Rotator cuff tears


The anatomy of the shoulder can be rather confusing, with all the tendons and muscles that give us the ability to move our arm in all different directions. The joint itself is a ball and socket joint allowing for rotational movement unlike the elbow which is a hinge joint. The humeral head and the glenoid make up this joint. A group of muscles that play a big role in how we can move our arms is the rotator cuff. This is made up of 4 muscles; supraspinatus, infraspinatus, subscapularis and teres minor.


Damage to this rotator cuff can cause difficulties and pain on moving the shoulder. Rotator cuff tears commonly present with impingement of the tendons also. Tears are usually due to chronic degenerative change within the muscle seen in older patients. They can be due to trauma however there is usually some underlying degeneration of the muscles prior to the traumatic incident that results in a tear.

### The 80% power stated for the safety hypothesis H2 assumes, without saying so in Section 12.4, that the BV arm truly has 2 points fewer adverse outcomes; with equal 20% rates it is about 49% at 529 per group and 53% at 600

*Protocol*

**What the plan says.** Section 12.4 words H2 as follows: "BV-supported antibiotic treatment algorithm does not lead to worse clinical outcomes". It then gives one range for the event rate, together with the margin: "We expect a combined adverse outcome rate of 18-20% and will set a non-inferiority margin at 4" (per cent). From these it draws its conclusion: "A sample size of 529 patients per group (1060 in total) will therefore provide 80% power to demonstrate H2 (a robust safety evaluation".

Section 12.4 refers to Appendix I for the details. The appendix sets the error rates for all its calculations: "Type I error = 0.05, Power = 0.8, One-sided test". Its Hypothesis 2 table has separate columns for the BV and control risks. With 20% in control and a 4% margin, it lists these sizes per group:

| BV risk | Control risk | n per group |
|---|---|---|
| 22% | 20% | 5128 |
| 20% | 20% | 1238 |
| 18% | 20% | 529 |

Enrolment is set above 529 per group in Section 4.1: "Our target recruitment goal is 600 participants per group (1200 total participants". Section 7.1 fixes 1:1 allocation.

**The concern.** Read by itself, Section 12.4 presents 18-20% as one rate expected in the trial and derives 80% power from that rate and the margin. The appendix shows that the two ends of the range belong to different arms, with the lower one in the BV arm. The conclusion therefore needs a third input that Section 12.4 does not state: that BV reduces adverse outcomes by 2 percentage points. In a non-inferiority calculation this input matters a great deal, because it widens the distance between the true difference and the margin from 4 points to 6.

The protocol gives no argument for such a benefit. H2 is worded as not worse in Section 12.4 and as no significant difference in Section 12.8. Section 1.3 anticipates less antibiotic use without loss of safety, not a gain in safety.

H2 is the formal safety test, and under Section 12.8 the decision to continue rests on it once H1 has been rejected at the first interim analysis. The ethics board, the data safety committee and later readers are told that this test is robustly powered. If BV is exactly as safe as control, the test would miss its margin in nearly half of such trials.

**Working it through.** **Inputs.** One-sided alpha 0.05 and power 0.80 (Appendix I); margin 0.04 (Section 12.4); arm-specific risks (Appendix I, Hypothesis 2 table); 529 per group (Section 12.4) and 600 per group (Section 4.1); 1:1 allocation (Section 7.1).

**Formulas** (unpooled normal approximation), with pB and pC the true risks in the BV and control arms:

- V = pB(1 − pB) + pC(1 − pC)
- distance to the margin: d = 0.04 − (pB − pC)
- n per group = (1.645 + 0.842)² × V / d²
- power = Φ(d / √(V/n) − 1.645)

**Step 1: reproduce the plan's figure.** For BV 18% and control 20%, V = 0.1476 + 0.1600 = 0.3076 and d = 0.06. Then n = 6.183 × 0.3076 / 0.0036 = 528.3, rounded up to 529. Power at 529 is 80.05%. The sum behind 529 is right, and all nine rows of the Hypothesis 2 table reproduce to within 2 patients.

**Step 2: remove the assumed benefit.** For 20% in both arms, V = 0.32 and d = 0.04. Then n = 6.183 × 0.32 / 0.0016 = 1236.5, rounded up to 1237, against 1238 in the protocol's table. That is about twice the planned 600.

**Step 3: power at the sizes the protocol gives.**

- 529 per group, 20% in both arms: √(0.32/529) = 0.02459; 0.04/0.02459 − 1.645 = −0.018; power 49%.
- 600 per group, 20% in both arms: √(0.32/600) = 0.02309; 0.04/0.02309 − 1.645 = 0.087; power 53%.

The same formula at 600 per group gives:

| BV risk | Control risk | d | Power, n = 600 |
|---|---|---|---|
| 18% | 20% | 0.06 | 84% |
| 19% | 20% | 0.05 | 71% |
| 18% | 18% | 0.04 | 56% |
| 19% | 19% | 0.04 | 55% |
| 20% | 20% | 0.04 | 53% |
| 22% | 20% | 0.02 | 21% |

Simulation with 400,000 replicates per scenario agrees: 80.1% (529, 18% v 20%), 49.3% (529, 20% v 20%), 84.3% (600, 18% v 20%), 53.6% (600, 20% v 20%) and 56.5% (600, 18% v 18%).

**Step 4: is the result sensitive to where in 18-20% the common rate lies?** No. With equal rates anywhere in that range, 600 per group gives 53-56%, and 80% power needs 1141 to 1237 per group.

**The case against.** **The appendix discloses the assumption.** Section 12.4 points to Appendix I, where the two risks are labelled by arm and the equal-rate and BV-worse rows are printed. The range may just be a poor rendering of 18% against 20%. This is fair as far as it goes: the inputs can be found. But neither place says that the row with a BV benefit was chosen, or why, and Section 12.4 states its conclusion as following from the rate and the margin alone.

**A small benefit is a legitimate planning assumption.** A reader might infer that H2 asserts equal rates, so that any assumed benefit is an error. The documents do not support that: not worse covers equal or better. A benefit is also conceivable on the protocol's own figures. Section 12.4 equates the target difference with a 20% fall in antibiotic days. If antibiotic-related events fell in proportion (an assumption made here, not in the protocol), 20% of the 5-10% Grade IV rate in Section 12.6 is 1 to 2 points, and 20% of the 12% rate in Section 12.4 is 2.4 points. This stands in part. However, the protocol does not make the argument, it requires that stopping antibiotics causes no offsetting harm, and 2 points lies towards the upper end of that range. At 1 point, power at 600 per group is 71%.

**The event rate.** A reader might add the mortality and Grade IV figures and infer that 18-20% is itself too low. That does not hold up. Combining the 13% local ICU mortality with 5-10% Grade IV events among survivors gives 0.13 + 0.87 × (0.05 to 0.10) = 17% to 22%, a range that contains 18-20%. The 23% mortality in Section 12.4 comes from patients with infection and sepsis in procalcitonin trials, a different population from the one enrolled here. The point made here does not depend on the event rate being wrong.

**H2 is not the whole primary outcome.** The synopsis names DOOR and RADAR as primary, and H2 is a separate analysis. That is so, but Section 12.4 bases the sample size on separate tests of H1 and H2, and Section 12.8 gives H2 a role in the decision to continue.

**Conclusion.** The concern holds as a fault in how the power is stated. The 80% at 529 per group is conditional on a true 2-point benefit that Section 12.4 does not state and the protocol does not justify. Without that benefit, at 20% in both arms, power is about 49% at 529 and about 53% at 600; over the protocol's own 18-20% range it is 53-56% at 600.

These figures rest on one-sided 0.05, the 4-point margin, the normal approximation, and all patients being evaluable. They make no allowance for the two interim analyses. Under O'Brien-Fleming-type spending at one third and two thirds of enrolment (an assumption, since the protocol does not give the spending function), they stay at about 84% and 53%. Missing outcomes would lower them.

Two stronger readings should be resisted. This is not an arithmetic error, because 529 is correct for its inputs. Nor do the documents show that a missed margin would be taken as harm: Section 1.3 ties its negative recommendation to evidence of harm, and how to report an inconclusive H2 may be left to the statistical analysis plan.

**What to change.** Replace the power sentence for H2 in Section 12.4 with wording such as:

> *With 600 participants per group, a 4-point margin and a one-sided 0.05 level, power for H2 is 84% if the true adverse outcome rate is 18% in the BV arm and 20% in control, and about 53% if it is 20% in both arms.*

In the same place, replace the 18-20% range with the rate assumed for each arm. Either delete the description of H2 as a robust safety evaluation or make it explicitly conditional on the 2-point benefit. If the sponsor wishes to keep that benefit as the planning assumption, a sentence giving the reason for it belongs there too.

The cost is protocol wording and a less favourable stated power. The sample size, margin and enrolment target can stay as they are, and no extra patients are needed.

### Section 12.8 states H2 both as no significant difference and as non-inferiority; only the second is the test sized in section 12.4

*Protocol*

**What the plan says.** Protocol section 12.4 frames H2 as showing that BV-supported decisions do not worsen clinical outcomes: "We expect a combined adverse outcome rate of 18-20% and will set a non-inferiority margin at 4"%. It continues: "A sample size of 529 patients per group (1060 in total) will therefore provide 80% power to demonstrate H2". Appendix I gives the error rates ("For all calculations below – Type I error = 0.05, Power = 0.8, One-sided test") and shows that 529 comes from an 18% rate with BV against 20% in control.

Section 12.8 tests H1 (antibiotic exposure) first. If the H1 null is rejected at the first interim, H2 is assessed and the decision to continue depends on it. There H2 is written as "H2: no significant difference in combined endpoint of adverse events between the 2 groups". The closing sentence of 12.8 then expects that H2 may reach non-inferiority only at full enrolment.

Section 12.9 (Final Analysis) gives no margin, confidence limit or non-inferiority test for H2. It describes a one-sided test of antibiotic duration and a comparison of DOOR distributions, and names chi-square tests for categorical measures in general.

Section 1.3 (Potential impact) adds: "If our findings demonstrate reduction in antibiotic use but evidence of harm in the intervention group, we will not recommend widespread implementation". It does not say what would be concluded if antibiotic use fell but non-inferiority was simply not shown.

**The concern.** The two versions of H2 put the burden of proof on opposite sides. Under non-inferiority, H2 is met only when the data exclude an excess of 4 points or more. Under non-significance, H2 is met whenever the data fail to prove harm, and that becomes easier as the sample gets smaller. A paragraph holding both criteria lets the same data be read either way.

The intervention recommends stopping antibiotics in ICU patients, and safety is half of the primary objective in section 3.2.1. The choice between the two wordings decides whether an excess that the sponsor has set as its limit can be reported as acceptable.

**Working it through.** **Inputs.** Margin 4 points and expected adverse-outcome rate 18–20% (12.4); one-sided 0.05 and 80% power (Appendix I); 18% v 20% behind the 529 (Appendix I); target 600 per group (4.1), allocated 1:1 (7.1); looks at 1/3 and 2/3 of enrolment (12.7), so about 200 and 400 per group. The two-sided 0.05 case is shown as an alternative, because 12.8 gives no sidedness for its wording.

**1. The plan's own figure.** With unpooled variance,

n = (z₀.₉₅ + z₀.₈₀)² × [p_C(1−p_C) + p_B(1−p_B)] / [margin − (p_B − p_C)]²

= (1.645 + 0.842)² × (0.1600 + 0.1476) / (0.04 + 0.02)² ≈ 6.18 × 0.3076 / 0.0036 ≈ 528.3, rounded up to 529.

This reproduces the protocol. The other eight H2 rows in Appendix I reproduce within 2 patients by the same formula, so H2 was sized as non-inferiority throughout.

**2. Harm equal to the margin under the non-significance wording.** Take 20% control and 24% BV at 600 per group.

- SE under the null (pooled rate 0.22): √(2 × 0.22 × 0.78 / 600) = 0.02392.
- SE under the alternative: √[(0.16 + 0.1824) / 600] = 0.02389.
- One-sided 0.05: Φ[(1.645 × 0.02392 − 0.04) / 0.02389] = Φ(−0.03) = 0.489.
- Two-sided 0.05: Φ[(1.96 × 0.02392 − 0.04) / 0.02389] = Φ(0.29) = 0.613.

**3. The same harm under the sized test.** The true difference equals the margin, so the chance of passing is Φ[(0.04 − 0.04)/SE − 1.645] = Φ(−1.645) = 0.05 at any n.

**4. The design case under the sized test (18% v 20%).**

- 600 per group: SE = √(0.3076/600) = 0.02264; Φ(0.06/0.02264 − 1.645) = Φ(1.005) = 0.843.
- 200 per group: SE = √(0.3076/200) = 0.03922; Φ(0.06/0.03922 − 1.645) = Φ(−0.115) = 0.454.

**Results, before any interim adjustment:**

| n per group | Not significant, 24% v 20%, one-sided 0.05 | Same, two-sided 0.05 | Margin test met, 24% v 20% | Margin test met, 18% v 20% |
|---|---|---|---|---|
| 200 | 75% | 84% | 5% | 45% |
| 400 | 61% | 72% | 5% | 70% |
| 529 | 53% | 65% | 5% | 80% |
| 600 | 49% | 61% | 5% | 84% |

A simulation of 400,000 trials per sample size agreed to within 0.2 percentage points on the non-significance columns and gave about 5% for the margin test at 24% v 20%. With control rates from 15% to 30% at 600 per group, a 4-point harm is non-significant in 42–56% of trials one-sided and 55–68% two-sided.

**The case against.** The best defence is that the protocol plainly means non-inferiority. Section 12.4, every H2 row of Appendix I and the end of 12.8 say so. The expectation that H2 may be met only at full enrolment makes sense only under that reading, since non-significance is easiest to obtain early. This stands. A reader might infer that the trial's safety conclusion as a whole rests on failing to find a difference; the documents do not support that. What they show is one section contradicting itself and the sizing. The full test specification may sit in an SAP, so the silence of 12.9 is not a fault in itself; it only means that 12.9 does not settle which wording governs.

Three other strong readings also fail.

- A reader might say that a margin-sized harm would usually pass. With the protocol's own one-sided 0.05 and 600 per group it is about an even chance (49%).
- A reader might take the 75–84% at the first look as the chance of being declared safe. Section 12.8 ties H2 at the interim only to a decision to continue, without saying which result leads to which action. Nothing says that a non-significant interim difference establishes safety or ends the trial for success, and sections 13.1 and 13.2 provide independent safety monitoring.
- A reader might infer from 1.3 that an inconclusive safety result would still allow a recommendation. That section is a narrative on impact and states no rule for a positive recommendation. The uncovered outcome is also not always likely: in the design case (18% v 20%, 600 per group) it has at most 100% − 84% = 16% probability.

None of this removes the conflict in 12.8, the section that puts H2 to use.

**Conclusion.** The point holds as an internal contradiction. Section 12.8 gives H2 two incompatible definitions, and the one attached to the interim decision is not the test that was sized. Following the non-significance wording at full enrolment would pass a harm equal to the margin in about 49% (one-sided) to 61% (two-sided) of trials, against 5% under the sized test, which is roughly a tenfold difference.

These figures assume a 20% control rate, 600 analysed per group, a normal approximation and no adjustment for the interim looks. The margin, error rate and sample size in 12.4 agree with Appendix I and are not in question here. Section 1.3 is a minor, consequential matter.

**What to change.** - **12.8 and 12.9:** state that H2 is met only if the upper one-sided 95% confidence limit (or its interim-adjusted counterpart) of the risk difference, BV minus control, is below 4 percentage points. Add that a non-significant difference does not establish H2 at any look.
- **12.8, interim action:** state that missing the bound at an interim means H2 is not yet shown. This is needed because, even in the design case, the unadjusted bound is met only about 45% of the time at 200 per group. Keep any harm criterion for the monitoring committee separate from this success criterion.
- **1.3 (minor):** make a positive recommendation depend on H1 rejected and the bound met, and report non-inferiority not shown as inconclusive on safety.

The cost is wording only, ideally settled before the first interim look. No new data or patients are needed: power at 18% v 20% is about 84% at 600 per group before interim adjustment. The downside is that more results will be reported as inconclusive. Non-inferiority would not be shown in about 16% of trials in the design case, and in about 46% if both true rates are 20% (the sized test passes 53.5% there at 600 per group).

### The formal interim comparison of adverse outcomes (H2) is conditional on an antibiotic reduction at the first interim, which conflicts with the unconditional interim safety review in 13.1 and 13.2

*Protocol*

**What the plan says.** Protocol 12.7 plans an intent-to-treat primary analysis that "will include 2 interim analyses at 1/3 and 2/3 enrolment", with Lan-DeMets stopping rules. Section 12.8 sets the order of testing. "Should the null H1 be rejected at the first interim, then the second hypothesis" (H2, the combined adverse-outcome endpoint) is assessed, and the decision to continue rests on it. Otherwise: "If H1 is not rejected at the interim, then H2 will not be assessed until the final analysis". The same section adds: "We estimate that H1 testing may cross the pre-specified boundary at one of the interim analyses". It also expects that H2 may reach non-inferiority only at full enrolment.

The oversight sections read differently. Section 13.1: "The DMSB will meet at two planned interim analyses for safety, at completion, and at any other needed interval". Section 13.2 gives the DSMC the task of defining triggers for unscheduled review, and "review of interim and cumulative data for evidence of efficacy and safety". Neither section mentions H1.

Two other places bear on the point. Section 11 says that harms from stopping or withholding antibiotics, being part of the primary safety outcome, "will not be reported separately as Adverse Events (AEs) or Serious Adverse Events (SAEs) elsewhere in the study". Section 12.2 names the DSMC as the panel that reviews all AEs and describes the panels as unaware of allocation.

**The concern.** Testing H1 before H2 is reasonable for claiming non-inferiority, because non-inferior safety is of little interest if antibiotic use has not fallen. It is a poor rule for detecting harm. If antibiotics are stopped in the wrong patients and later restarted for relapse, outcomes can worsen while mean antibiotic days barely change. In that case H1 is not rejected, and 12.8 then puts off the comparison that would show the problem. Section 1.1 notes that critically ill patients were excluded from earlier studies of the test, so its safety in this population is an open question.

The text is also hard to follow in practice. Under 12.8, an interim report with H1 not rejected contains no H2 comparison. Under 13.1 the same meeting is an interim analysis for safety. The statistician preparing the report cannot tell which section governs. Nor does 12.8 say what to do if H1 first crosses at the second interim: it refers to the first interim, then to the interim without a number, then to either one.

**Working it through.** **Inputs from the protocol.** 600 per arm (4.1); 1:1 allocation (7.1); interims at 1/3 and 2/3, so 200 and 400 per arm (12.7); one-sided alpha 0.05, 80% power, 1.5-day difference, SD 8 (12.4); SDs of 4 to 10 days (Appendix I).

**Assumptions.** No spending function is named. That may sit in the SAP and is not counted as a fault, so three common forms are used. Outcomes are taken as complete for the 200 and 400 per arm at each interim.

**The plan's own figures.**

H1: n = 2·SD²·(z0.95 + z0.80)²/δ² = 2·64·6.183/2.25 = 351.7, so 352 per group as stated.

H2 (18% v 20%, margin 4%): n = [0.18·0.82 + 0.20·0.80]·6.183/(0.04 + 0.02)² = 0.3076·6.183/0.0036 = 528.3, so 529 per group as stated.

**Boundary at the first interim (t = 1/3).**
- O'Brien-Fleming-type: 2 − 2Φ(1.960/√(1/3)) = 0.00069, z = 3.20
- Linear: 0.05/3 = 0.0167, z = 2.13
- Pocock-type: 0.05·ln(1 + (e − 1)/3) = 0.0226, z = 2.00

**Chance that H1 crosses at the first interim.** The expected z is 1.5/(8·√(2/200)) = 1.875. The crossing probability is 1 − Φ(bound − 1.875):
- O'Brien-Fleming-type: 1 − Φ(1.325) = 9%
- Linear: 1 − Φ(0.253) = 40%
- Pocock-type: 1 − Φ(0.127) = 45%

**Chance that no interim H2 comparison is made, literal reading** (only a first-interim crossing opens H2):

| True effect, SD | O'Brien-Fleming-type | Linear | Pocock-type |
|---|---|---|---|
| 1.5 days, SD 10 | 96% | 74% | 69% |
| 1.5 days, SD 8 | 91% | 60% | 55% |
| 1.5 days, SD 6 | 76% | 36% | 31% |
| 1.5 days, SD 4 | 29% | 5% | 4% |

Rotator cuff tears can be detected through clinical examination of the shoulder. Pain is usually located over the deltoid region with a loss of range of movement of the arms when actively moved, however when the clinician assesses the range of movement passively this is intact. Patients are unable to abduct their shoulder without first lifting their shoulder up, this is due to deltoid muscle doing most of the work. There are a few clinical test that can detect a rotator cuff tear, the drop arm test is where the arm is lifted passively above the patients head and they are asked to hold it there. Those with a severe rotator cuff tear their arm drops down once the examiner has let go of the arm, due to supraspinatus muscle tear.

Treatment options depend on the extent of the tear. Simple activity modification and physiotherapy might be enough to help whereas with major tears reverse shoulder joint replacement might be necessary. Joint replacement is used as a last resort and usually reserved for elderly patients. This is as it is final line treatment so there is little else that can be done if it fails. Surgical repair of the tendons might be possible in some cases but this depends on the extent of the tear.


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